Washing dishes is another interesting task when you have to make 200 gallons of water last. It makes me wonder how much water I have wasted through my lifetime simply washing dishes. On board, we pile the dirty dishes (cleaned off first) into one sink. Then we fill a glass with about a quarter of a cup of water with dish soap. This is what I use to wash the dishes, placing the soapy dishes into the second sink. I then plug that sink and let the water trickle as I rinse the dishes, so that by the time I'm done, the sink has only about an inch of water maximum. When we got down to about 25 gallons of water remaining, we started taking the dishes off the boat in a bucket and washing them on the dock using the marina's hose to save our own water (see photo of Danielle washing at the dock). A bit of an inconvenience, and I'd rather not mention that I dropped two of our glasses off the dock today. If you recall how dirty the water is here in the marina, you'll understand why I didn't jump in after them. We now have glass service for 10 rather than 12. So be it.

Experienced crew all seem to share the common experience of having been handed a glass of water by their captain and told that that is the amount of water they can use for the day for personal use (i.e. washing up, brushing teeth, bathing). Without a shower, it is do-able. Thank goodness for Costco baby wipes.

I read that those without water makers must provision their boats with at least 8 cups of water per person per day: 4 for drinking, tea and coffee; 2 for cooking; 1 for personal use (including bathing); and 1 for clean-up (dishes, wiping down the galley, etc). Showers are extra.

And so we depart La Paz tomorrow morning with still some water in our tank (even if it is only a very few gallons). We are heading out to explore the islands around La Paz for the next 10 days, including some hiking, snorkeling, kayaking, fishing, swimming and, yes, water-making.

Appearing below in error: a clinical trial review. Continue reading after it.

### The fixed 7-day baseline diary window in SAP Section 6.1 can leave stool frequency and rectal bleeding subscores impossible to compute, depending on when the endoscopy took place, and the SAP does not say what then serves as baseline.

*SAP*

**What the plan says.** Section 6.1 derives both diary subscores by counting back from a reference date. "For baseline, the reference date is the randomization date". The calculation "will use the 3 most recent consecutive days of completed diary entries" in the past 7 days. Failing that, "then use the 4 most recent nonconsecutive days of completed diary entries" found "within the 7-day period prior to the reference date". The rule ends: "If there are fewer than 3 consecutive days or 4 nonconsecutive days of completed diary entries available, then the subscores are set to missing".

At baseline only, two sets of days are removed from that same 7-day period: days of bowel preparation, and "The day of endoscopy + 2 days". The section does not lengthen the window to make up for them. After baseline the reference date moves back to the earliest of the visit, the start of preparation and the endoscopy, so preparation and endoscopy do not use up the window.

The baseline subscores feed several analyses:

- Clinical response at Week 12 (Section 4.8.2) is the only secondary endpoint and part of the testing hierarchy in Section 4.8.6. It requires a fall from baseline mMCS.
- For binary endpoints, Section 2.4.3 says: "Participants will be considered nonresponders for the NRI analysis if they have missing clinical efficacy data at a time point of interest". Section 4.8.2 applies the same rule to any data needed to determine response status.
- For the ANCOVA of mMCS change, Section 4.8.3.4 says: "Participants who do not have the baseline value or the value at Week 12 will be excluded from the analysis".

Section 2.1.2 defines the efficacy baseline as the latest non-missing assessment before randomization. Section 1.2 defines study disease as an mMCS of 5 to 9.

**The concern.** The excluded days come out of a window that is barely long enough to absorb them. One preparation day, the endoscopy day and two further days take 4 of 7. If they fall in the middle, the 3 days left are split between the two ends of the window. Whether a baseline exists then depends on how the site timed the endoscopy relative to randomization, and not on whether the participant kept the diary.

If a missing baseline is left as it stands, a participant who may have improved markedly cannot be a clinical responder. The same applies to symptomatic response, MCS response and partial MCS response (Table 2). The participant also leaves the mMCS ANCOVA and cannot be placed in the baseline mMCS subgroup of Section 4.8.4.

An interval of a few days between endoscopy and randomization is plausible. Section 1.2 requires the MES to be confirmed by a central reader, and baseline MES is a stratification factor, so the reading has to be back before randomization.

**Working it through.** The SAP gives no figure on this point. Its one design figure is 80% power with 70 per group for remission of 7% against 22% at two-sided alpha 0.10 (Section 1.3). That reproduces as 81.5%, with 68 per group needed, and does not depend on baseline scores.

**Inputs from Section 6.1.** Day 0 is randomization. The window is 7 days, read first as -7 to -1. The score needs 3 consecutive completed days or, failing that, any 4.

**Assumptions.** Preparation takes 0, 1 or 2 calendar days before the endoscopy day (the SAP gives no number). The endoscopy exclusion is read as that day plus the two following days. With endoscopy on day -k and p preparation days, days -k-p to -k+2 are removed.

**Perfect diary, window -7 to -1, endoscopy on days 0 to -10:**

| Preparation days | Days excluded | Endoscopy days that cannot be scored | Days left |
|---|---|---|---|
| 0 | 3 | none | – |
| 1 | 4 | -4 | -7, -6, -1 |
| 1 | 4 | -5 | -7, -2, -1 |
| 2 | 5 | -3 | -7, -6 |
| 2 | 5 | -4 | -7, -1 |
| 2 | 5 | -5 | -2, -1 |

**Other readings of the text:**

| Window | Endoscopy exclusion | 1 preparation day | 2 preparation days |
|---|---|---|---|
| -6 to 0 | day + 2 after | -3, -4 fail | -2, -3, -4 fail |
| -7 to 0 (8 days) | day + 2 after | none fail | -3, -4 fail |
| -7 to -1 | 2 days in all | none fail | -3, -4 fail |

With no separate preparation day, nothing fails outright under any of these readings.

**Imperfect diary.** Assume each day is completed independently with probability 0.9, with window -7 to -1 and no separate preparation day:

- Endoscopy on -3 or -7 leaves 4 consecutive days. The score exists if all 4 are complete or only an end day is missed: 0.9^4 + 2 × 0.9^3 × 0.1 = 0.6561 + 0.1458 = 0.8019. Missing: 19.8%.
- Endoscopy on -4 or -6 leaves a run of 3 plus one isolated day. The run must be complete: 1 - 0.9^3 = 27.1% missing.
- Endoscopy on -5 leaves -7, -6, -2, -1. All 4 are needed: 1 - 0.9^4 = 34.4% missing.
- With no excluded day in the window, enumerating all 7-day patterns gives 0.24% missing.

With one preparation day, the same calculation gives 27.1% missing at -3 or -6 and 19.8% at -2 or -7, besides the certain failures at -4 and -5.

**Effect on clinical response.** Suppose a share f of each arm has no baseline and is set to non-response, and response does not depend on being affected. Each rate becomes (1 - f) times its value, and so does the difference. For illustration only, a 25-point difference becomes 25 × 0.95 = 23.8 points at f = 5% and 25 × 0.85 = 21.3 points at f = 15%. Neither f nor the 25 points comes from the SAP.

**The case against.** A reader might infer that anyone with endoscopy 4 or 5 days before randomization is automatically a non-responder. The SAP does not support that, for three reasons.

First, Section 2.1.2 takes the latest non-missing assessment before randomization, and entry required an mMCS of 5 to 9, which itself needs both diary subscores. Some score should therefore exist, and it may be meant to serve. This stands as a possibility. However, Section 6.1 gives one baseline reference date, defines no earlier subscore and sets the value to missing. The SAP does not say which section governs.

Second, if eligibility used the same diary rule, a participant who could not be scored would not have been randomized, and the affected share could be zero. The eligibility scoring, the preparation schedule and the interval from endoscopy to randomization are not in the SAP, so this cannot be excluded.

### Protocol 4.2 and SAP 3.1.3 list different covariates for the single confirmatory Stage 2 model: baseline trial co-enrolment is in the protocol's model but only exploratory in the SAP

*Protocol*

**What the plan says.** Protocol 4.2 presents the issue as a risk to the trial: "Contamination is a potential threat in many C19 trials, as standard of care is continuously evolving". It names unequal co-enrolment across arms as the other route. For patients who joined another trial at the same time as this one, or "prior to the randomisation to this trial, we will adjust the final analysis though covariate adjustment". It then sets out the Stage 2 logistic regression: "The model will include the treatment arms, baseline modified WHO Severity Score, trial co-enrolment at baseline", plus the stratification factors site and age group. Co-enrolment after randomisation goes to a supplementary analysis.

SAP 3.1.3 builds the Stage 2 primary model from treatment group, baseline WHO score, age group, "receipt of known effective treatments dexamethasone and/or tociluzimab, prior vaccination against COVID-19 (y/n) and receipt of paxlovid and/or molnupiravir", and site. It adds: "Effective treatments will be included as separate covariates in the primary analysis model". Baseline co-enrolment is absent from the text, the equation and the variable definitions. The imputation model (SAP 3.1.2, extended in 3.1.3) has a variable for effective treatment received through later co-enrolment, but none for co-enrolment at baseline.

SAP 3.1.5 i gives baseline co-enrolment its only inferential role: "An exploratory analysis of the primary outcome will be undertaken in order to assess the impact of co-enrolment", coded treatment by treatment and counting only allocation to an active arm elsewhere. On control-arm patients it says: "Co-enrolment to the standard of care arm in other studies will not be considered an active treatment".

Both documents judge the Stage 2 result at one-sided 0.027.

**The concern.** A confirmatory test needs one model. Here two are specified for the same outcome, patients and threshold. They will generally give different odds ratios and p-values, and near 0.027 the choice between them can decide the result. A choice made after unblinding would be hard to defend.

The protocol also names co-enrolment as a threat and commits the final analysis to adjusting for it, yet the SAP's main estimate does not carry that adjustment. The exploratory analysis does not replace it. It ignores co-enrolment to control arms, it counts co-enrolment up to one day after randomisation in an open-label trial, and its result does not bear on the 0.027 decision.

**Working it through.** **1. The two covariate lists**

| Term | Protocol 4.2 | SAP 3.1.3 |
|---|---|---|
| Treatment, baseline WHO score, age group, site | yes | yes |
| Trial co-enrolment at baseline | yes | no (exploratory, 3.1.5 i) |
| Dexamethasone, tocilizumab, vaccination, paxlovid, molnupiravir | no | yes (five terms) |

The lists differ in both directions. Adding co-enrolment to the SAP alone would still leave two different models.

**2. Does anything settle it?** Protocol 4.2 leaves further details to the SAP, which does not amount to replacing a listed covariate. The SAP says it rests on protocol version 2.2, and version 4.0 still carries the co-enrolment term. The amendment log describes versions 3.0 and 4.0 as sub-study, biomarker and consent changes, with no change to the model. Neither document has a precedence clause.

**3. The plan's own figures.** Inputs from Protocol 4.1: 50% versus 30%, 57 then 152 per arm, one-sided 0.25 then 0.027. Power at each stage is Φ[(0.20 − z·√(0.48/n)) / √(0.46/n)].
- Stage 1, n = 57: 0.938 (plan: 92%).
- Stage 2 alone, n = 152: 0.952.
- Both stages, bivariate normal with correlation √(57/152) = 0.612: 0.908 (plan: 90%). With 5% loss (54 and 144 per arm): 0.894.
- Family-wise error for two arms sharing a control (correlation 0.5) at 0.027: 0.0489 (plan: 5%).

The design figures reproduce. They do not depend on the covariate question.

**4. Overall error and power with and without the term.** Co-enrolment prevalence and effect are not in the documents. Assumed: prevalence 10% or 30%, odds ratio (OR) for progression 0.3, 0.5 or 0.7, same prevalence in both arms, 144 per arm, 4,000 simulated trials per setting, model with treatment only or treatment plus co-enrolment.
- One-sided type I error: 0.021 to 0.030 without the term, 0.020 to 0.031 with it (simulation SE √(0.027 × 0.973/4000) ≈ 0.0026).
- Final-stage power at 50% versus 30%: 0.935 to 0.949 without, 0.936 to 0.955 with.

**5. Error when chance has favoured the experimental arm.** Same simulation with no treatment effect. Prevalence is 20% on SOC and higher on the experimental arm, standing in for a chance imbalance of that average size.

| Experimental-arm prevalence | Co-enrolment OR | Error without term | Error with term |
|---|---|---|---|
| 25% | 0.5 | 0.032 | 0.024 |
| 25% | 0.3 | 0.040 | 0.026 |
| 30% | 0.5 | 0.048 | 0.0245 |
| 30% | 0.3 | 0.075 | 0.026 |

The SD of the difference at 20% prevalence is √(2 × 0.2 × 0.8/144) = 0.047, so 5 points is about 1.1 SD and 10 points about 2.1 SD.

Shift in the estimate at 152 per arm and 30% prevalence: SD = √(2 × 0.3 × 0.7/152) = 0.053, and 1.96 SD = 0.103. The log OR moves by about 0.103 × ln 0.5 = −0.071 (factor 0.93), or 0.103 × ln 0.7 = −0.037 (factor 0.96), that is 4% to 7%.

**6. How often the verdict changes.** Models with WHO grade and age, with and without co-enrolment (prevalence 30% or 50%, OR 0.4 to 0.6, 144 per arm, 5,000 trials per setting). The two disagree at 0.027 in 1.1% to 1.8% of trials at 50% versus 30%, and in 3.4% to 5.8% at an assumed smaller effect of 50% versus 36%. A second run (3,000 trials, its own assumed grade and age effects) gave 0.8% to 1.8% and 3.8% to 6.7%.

Will write more about La Paz on my next post - a pretty amazing place. We will likely return here after our island-exploring to reprovision (buy groceries) to prepare for our 2 and a half day crossing to the mainland (this time without any extra crew).

Signing off from La Paz with 2 fewer drinking glasses,

Monday, November 23, 2009

Our Crew and Friend, Mark

[Harrison's writing assignment was to write a biography.  He chose our crew member and friend, Mark McNulty, who has been sailing with us since the very beginning but will unfortunately be leaving us in a couple of days.]
I met Mark when he drove his truck to our boat in San Diego. Mark's nicknames are Milk and Markus.  He was born on September 19, 1970, so he is 39 years old.  Right now he is our crew.
Mark is very caring for kids and loves playing with them.  He is more than okay to help my dad trouble shoot problems on the boat. Mark is good at solving puzzles. He also loves playing guitar, fishing and sitting on the beach.  Mark says, "I love to relax."  He crossed the Pacific by himself on a trimaran with only a bucket as a toilet.  He is so cool!

Bigger Adventures Await U.S. Family

[Since many of you have asked why we decided to take this trip, I wrote a news article for one of my writing assignments on this topic.]

Bigger Adventures Await U.S. Family

Think about it. Wouldn't you want to have more adventure in your life? If you follow that dream it could happen. And for the Mitgang family (Michael and Barbara and their kids Danielle-11 and Harrison-8) it did. After buying a 46 foot Fountaine Pajot catamaran sailboat in September, they recently left with the Baja-Haha, a cruisers' rally from San Diego to Cabo San Lucas, in late October.

"I've always wanted to do something like this, so, we're doing it," says Michael Mitgang, 45. "My kids are at a great age and my wife is all on board. And what better way to weather out this lovely economy we're dealing with!"

The family had many mixed feelings about the trip, but everyone ended up happy. "At first I was nervous and excited. Then I was just nervous. Now I'm really excited," says Barbara, 44, who is also doing the homeschooling.